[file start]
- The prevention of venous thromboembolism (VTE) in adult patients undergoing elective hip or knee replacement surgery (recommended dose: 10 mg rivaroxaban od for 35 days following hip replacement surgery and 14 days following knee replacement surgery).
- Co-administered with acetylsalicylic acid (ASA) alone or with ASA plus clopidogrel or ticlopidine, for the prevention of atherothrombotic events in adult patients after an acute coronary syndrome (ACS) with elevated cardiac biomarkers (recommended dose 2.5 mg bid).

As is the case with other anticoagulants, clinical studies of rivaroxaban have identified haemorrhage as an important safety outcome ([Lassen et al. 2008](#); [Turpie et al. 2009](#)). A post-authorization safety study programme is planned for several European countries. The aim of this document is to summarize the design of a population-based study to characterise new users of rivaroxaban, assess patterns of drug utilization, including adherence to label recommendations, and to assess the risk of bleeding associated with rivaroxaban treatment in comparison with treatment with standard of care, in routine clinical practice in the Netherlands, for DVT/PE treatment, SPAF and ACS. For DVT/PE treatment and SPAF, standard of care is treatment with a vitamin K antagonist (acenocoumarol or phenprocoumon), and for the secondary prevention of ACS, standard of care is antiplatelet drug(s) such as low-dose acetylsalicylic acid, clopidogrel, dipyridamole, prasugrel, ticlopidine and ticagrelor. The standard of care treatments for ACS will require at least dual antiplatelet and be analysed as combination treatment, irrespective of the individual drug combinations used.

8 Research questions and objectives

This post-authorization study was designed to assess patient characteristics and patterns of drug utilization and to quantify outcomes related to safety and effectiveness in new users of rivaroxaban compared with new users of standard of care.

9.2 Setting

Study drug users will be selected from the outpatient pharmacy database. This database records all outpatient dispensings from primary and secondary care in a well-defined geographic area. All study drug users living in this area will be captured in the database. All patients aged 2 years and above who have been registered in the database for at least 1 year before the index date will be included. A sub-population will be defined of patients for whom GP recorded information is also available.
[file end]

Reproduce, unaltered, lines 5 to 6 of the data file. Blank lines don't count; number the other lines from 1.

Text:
This post-authorization study was designed to assess patient characteristics and patterns of drug utilization and to quantify outcomes related to safety and effectiveness in new users of rivaroxaban compared with new users of standard of care.

9.2 Setting